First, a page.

By Todd Mounsey and Steve Maxwell
What do you build when a flat deck with rails and stairs just isn’t enough for your backyard oasis? A pergola is the perfect structure to suit a large lawn or even a simple grassy patch. It provides shade, a place for climbing plants to reach great heights and defines an outdoor living space. Discover the details that go into building the grand trelliswork and use the technical details to create a design to suit your needs—then, get building.
Tenons on big wood are often part of outdoor structures. The best tool for this job is a circular saw. Start by determining the size of tenon you need, then subtract this figure from the thickness of your timber. Adjust your saw so the depth of cut is the same depth as your tenon shoulder; mark the location of the shoulder with a pencil and square, then carefully cut along the waste side of the line. Make multiple cuts no more than 1/4" apart along the entire length of the tenon, more or less straight across the timber.
The remaining waste between saw cuts is easily and accurately removed with a chisel, much more so than if there were no cuts. You’ll also find it helpful if you decrease the spacing between cuts in areas with knots or contrary grain. This step makes accurate chisel work much easier.You’ll enjoy the greatest speed if you knock out the bulk of the kerfed wood with a hammer, then use a chisel to remove what remains. Finish up by placing the flat face of your chisel down on the tenon, then take short, paring cuts to bring the wood down to the final dimensions.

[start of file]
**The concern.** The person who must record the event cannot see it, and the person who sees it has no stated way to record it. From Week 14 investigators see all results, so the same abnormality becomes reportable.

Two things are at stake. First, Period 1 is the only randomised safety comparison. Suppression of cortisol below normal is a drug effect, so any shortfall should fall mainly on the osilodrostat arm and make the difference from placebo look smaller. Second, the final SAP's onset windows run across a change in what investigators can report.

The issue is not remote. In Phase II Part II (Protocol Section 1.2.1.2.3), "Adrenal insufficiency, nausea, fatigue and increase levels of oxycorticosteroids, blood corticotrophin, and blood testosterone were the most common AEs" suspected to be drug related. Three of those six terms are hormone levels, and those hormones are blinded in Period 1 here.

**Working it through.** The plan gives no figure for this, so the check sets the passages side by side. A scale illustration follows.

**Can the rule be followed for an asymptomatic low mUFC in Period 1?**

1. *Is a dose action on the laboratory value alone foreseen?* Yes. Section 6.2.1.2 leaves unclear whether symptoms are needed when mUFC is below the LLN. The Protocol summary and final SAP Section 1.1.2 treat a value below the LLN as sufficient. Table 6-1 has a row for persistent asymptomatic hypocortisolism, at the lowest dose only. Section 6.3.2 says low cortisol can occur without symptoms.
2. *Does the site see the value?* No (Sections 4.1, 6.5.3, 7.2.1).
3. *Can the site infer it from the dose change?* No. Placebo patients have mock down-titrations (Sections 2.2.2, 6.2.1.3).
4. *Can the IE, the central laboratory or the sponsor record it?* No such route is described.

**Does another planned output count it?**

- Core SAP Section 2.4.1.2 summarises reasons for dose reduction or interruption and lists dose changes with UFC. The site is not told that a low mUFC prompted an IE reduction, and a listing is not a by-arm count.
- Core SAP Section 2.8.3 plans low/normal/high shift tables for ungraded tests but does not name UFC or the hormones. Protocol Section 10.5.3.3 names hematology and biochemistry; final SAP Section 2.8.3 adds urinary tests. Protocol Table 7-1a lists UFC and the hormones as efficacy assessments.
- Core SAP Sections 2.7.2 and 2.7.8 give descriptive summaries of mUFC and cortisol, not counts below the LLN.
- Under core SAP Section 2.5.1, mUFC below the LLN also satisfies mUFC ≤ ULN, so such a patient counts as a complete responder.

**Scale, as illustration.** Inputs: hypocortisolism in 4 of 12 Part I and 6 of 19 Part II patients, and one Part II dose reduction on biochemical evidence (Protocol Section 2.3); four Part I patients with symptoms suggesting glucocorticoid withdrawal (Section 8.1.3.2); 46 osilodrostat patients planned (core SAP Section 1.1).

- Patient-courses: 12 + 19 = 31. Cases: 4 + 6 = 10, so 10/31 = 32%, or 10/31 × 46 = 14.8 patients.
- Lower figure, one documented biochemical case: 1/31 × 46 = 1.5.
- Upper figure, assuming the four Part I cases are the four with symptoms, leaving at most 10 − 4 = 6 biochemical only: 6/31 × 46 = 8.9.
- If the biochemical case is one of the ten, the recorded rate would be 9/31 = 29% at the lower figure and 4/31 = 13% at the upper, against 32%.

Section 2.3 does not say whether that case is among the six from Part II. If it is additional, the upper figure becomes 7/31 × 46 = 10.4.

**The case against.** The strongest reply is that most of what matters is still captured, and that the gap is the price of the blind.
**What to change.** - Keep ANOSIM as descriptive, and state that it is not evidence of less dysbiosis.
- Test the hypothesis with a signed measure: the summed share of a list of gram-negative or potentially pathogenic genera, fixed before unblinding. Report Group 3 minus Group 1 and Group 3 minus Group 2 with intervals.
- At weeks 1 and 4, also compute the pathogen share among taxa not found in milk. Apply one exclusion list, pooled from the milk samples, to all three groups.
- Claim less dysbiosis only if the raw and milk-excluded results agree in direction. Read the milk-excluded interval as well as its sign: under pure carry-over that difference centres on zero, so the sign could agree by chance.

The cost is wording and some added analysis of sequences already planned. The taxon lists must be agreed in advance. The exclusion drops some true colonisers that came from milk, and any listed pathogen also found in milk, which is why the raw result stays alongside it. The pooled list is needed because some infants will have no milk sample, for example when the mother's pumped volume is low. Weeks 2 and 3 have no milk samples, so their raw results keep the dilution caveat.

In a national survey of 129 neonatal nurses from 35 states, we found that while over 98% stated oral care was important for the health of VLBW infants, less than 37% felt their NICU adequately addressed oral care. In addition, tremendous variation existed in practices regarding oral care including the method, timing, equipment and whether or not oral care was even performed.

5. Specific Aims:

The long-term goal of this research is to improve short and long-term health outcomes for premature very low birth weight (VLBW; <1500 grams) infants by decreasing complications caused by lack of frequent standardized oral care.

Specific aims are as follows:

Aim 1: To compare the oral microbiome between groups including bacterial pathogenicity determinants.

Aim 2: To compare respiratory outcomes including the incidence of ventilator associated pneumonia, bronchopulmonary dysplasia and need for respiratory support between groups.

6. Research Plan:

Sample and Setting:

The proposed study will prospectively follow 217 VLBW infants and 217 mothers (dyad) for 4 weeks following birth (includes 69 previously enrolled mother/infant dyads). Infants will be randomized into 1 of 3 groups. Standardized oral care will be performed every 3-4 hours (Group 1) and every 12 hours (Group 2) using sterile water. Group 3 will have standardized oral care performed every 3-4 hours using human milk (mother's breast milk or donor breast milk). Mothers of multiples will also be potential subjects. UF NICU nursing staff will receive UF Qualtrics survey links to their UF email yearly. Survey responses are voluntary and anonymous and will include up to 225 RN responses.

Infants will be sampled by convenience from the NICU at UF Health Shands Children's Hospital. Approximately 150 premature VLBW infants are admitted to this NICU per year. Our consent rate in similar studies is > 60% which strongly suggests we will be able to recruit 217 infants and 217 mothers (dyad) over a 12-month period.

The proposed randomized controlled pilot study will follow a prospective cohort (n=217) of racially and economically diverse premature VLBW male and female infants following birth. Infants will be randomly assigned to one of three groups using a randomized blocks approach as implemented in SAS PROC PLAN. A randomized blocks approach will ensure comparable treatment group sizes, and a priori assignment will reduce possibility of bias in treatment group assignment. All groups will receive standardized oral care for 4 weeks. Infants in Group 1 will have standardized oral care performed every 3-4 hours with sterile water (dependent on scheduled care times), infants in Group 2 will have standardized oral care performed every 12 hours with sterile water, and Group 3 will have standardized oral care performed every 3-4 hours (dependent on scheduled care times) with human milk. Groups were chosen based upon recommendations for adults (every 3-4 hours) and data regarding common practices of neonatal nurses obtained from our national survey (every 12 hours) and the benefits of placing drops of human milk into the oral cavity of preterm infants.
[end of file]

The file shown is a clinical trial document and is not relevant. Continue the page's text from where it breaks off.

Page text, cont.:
The large timbers used to construct the trellis provide some shade, but to block out the sun’s rays effectively, you can add a retractable canopy. Using a simple pulley-and-track system, these canopies fold up easily when not in use. You can find them at many home-improvement and building-supply stores.
The frame and recessed panels featured as part of the support posts in this project could take you a long time to complete if you made them with traditional joinery methods. A faster option—one that’s also more than strong enough and still looks great—involves creating false-panel assemblies using pocket screws.
Start by preparing wood for the vertical side members (the stiles), and the wider horizontal members (the rails). The key is that all the parts be exactly the same thickness.
Place the stiles and rails face down on a flat work surface, then drill angled holes for pocket screws on the back faces of the rails. Apply a small amount of weatherproof glue to the ends of the rails, clamp them to the stiles, ensuring smooth front-to-back alignment, then drive corrosion-proof screws to pull the entire assembly together.
At this stage, you’ll have long, narrow, open frames—one for each side of each post. Scrape off the excess glue from the joints right away, then sand the visible part of the joints flat.
Pocket screws eliminate the need to wait for the glue to dry. Fasten additional pieces of flat lumber to the back faces of the assembled frames using more glue and screws. With each panel complete, join four panels together to form each column.
Anchor blocks are the best way to fasten hollow, frame-and-panel posts to a masonry foundation. Glue together an anchor block using multiple layers of pressure-treated plywood (enough to create a 2 1/2"- or 3"-thick assembly), then fasten it to your masonry surface using 1/2"-diameter expanding metal anchors—one near each corner.